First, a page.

International News Digest

DECEMBER 21

The new Pas-de-Calais location of the Louvre’s satellite museum, Louvre-Lens, opened to the public on December 12. Its architecture, designed by Kazuyo Sejima and Ryue Nishizawa of SANAA, cost nearly two hundred million dollars, and was constructed to be fully integrated into its landscape design, which was conceived by Catherine Mosbach. The new building features five rectangular segments, reports Le Monde. The function of the space is different from that of the original Louvre. While it doesn’t have its own collection, there will be a great entrance hall, workshop rooms, and a fully exposed storage facility viewable from the entrance. Henri Loyrette, who recently announced that he will be stepping down from his position as director of the Louvre, spoke to Le Monde about the purpose and unique qualities of the new space. He stated, “A great characteristic of the Louvre is that it was a palace before it was a museum, even though the great halls built in the Second Empire were designed to display painting. The Louvre-Lens is a museum, a transversal museum, meaning that it will give us the option to show works that in Paris would be separated in different departments.” As to the possible pitfalls of the new space, Loyrette said, “In my eyes there are two ways it could fail: if the Louvre’s habitual visitors feel it’s not a place for them, and if the people who visit Louvre-Lens think they can skip the Louvre.”

Eighty-four-year-old artist Otto Piene has received the Max Beckmann award from the city of Frankfurt, reports Der Standard. The German Piene is a sculptor who founded the influential German art movement, Zero Group, with Heinz Mack. The Max Beckmann prize honors artists in the fields of painting, sculpture, architecture, and drawing, and comes with a cash award of $50,000. Previous winners include Arnulf Rainer, Willem de Kooning, Bruce Nauman, Richard Hamilton, and Barbara Klemm.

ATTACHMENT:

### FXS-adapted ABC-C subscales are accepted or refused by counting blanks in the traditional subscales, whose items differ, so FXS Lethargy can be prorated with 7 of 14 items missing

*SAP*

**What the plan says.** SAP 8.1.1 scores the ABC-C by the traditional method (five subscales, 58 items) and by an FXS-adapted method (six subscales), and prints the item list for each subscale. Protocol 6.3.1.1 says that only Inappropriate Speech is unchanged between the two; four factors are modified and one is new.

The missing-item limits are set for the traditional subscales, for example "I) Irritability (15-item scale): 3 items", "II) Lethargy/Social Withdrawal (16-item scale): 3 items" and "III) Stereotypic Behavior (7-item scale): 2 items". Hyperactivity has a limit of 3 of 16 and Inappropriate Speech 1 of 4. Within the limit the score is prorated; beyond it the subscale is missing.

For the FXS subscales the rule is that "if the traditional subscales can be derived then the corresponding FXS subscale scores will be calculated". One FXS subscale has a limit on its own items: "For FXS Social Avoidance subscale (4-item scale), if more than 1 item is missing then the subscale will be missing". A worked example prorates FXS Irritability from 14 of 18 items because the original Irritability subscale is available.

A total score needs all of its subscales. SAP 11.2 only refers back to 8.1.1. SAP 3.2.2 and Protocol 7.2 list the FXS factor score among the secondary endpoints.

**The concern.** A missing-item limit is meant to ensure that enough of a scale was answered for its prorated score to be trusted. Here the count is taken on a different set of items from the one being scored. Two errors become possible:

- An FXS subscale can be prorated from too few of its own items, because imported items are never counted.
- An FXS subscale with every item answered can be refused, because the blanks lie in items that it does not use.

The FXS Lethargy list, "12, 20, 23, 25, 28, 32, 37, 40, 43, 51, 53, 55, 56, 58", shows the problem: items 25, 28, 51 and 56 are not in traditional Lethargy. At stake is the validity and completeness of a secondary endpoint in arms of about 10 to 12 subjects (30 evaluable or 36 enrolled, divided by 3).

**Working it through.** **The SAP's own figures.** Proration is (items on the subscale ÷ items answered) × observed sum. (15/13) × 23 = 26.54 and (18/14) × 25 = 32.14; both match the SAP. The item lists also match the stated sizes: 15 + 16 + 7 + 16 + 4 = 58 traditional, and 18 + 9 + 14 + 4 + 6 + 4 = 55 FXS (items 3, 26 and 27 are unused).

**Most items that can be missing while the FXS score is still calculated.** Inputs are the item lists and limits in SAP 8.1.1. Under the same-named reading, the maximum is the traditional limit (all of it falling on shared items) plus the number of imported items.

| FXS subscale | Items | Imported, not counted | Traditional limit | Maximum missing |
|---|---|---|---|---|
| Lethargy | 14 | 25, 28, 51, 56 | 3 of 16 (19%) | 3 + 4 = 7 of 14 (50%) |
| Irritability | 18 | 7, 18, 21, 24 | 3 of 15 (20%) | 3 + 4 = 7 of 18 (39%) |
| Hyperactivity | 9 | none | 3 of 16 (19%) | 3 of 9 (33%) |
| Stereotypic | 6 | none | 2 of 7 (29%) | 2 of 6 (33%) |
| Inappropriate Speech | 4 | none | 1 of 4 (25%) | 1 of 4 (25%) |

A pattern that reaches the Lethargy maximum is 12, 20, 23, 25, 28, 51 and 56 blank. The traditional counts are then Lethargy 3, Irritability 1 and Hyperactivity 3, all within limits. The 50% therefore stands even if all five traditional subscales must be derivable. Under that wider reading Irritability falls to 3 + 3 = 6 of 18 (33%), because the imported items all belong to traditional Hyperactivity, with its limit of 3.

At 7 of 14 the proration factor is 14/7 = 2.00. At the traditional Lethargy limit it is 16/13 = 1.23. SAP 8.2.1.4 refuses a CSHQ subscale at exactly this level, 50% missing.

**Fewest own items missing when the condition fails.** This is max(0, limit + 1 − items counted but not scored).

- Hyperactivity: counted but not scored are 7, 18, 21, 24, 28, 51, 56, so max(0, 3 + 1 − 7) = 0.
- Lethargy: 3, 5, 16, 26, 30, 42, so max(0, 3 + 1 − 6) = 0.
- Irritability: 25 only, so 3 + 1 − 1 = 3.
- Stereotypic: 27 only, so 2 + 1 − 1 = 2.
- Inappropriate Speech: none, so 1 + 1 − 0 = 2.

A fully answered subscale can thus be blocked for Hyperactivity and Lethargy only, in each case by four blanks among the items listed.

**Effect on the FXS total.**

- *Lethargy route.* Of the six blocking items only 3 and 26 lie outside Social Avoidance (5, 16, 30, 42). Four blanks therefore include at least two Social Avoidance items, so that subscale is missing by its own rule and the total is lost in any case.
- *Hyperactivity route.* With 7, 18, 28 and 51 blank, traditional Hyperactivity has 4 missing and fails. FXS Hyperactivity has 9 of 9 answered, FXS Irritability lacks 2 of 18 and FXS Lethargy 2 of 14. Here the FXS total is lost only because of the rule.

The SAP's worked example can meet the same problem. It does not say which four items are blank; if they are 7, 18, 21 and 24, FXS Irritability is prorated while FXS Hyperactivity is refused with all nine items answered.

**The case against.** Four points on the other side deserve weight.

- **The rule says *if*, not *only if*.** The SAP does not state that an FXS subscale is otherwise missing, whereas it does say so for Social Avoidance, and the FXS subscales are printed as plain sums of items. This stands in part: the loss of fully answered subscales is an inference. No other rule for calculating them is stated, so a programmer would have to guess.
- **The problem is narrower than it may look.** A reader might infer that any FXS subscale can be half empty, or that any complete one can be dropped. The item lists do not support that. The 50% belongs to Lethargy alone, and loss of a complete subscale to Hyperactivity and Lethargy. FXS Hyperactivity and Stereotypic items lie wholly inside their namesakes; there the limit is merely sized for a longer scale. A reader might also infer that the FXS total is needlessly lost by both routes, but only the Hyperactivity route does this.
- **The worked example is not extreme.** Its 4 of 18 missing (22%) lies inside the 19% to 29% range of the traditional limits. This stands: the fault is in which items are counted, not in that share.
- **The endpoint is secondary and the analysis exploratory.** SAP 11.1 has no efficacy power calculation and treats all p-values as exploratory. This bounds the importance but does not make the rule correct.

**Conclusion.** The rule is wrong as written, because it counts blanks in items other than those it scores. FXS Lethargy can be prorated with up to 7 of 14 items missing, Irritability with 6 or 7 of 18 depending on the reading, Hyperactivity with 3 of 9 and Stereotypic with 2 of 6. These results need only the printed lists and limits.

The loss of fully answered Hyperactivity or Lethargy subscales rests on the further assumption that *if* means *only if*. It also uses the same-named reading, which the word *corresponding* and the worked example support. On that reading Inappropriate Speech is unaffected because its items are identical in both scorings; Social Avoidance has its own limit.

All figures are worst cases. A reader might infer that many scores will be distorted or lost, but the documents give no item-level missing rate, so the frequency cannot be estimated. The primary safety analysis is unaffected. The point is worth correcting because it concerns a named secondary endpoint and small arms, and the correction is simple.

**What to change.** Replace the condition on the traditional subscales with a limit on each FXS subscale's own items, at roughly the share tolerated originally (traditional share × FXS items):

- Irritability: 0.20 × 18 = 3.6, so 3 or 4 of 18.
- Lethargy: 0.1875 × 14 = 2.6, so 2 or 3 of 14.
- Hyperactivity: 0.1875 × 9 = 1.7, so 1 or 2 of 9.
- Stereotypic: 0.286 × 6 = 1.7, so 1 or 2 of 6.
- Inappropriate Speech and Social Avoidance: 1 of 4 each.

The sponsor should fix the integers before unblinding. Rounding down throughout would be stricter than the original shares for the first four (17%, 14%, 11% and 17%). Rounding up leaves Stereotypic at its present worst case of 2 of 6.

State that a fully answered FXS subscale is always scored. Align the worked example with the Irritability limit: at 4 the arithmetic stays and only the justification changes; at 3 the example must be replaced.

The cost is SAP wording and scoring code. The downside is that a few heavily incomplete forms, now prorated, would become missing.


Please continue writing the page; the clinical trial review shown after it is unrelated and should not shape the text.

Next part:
Prosecutors are no longer pursuing corruption and embezzlement charges against former Kunsthalle Wien director Gerald Matt. Matt was accused of offering Austrian citizenship to foreigners who made significant donations to the kunsthalle. Der Standard reports that the Attorney’s Office for Economics and Corruption (WKStA) has abandoned its proceedings against Matt, as well as kunsthalle officials Thomas Hšusle, Siegfried Menz, and Bettina Leidl. Explained the prosecutors, “Taking into consideration all the results of the investigation, we could not find a conscious abuse of power based on an intent to harm.” It has been noted that the statute of limitations had expired on a large part of the alleged embezzlement, which could therefore not be investigated. The Green Party’s cultural spokesman Wolfgang Zinggl told Der Standard he was “surprised” at the closing of the investigation. He noted, “When a contract allows for the private use of public money, one has to question the contract, for one, and also the public authorities handing out money that accept such a contract.”

Meanwhile, Der Spiegel reports that workers have uncovered six murals by German painter Otto Dix during the process of renovating the artist’s former home in Southern German city of Hemmenhofen. The paintings were discovered behind a large bookcase in the cellar, which was used as a library. The Stuttgart Kunstmuseum operates the house, and officials from the museum surmised that Dix produced the works for the Mardi Gras celebration of 1966.